'The faster you go, the safer it is'

Sitting on the Monday morning red-eye train to Manchester, I told RoadCyclingUK’s Twitter followers I was about to ride on the track for the first time and asked for any advice. ‘Just keep pedaling’ was the overwhelming response.

Wise words considering I was also about to make my fixed wheel debut. But, in a phone call as I pulled into Manchester, it was the words of RCUK editor Richard Hallett that stuck with me: ‘The faster you go, the safer it is’.

On the taxi journey from Manchester Piccadilly to the National Cycling Centre I spotted a rider commuting to the velodrome, head to toe in GB kit and aboard a Pinarello. Not a face I recognised as we sped past but it dawned that, despite offering taster sessions like the one I was about to attend, the velodrome is where so many of British Cycling’s plans are hatched and stars born.

Having met my riding companions for the day, we walked out into the velodrome, with my first view of the track from above the steepest section – 42 degrees – on the finishing bend.

The faster you ride, the safer it is? Yeah, right. It was steep – and it was scary. Like when you’re about to throw yourself out of a plane with just a parachute to get you back to solid ground, or off a bridge attached to a bungee cord, logic kicks in and says you should perhaps think otherwise. How can a skinny tyre grip that smooth, slick Siberian pine?

Despite that thought being pinned in my head, it was time to forget the track as we had a Wattbike session to crack first. A 250m sprint race and max power test to warm the legs, you understand.

But getting out on the boards marked the main event – and despite my initial trepidation, I was excited. The assembled group of cycling retailers and journos were in Manchester courtesy of UK distributor Moore Large, who provide Lake shoes and Limar helmets to hire at the velodrome. So, kitted up, I grabbed the Dolan bike provided and headed onto the inside of the track.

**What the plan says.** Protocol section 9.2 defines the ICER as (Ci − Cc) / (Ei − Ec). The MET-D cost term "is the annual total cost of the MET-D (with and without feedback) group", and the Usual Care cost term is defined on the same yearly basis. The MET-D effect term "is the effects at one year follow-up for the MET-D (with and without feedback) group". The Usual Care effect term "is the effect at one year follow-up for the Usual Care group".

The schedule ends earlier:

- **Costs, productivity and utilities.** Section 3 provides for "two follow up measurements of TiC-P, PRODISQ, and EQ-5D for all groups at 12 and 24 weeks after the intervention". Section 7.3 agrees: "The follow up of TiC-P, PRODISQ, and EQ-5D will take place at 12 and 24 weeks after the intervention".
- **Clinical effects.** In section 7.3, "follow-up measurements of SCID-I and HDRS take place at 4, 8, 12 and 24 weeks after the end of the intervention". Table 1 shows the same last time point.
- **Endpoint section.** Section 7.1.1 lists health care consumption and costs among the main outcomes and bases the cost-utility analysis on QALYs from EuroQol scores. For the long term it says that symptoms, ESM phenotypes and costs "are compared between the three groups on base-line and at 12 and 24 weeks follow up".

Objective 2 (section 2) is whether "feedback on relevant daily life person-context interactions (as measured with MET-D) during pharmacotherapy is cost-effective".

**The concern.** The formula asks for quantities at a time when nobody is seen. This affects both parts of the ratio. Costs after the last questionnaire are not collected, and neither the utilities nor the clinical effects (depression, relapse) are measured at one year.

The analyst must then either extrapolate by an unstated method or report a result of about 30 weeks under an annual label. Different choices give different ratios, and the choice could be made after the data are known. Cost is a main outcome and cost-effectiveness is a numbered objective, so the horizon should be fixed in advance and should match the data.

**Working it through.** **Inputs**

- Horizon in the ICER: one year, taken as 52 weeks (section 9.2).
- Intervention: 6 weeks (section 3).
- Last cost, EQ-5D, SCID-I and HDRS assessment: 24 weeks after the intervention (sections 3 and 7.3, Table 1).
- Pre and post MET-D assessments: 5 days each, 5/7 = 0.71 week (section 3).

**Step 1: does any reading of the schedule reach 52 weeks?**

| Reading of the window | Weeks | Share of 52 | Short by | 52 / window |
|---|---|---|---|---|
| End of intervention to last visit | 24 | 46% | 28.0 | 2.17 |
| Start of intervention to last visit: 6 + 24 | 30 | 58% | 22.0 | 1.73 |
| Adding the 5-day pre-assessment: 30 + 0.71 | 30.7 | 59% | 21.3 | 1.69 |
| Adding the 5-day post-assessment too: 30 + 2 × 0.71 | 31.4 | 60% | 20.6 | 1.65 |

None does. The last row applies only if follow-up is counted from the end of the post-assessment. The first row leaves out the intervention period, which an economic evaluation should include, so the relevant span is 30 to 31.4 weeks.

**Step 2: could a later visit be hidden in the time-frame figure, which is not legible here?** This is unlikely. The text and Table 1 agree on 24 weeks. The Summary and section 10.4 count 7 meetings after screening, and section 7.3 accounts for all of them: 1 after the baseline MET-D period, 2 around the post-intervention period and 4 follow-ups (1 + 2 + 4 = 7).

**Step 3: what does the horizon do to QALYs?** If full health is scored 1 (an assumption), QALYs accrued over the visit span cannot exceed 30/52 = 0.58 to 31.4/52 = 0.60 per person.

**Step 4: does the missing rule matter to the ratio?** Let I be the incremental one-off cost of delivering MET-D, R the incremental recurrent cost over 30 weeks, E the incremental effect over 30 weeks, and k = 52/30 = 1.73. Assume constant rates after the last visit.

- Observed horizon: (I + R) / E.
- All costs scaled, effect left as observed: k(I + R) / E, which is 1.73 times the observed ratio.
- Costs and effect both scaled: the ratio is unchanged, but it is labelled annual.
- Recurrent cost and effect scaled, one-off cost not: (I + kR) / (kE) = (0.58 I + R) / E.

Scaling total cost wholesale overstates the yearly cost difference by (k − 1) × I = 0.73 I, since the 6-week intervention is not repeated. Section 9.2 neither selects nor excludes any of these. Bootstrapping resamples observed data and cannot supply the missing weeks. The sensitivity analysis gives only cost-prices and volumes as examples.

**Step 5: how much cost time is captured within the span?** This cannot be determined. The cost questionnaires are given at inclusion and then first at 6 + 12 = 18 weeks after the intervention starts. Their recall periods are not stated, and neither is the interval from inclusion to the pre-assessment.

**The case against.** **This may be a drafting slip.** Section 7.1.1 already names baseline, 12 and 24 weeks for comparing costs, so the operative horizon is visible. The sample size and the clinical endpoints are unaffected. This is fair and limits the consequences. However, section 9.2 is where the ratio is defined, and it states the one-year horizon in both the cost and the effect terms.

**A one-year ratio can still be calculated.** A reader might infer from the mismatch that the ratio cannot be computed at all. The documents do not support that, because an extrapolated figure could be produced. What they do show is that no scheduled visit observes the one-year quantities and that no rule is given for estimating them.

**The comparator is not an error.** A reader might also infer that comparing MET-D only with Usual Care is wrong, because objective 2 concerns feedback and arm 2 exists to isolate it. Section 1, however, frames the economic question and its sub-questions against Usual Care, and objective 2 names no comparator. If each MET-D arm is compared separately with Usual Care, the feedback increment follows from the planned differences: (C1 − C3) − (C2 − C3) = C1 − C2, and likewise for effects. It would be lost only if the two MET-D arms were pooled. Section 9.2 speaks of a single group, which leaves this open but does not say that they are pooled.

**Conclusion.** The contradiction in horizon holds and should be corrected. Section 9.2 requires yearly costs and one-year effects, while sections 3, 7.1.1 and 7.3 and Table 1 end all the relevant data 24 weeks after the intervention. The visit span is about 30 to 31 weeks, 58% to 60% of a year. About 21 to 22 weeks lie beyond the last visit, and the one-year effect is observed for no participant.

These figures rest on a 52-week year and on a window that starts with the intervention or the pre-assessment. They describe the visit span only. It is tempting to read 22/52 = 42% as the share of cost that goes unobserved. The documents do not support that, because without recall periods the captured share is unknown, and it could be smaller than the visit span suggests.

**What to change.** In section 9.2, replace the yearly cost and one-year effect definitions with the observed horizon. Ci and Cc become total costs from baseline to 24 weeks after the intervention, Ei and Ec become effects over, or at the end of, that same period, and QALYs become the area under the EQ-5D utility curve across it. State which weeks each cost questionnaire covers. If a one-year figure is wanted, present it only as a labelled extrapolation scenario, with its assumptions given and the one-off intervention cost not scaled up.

Split into two groups, the first bunch headed straight onto the boards, guided by world masters champion Janet Birkmyre and having all admitted to riding on the track before, while half-a-dozen us waited for our coaching session to begin.

First we rode a few circuits of the velodrome below the boards – on the shallow, blue area known as the Cote d’Azur – to familiarise ourselves with riding fixed. Trouble is after that, and assuming you can ride the bike in a straight line, there’s not a great deal of advice you can initially offer a new track rider. Keep pedaling, make sure you look over your shoulder when moving up or down the track, increase your speed when heading into the bends to maintain your position. And that’s just about that; time to go riding.

Courage summoned, I set about riding on the inside of the track before, on the finishing straight where so many World Championship and World Cup medals have been won in gusto, tentatively moving onto the boards. Once on there’s no going back and, heading into the first turn, the track’s as steep at the bottom on the black racing line as it is at the top.

Bike tilted at an impossible angle, I’d made it. No nervous twitching of the handlebars and no tyres slipping beneath me. “Let’s increase the pace,” cried our coach, Nicola. So I did as ordered and sped up, and sped up, and sped up. Overtaking, and being overtaken by faster, more experienced riders.

Soon enough a small group of us were strung out in a line behind Birkmyre, although a little nervously without the comfort of knowing you can’t free wheel or dab the brakes to keep speed in check.

Lungs burning and legs fully fired up, we were called to a halt after half-an-hour of whizzing round and set about each taking on a 250m sprint from a standing start in an attempt to match our Wattbike times from earlier. No chance.

“Have we found a new man one yet?” said Nicola, referring to Great Britain’s continued search for a lead rider to replace the retired Jamie Staff in the men’s team sprint squad. Riding with Sir Chris Hoy and Jason Kenny, Staff clocked an astonishing 17.19-second opening lap en-route to setting a world record in qualifying at the Beijing Olympic Games, before the trio went on to win gold in the final. The winning time in our competition to replicate Staff was a sedentary 22.10 seconds – but it felt, and looked, quick to us.

And that’s the great thing about the velodrome. In a way, track cycling is among the purest disciplines the sport offers. No gears, round and round in circles, and, in most events at least, first across the line wins. It’s all about riding fast. Turns out Richard was right.

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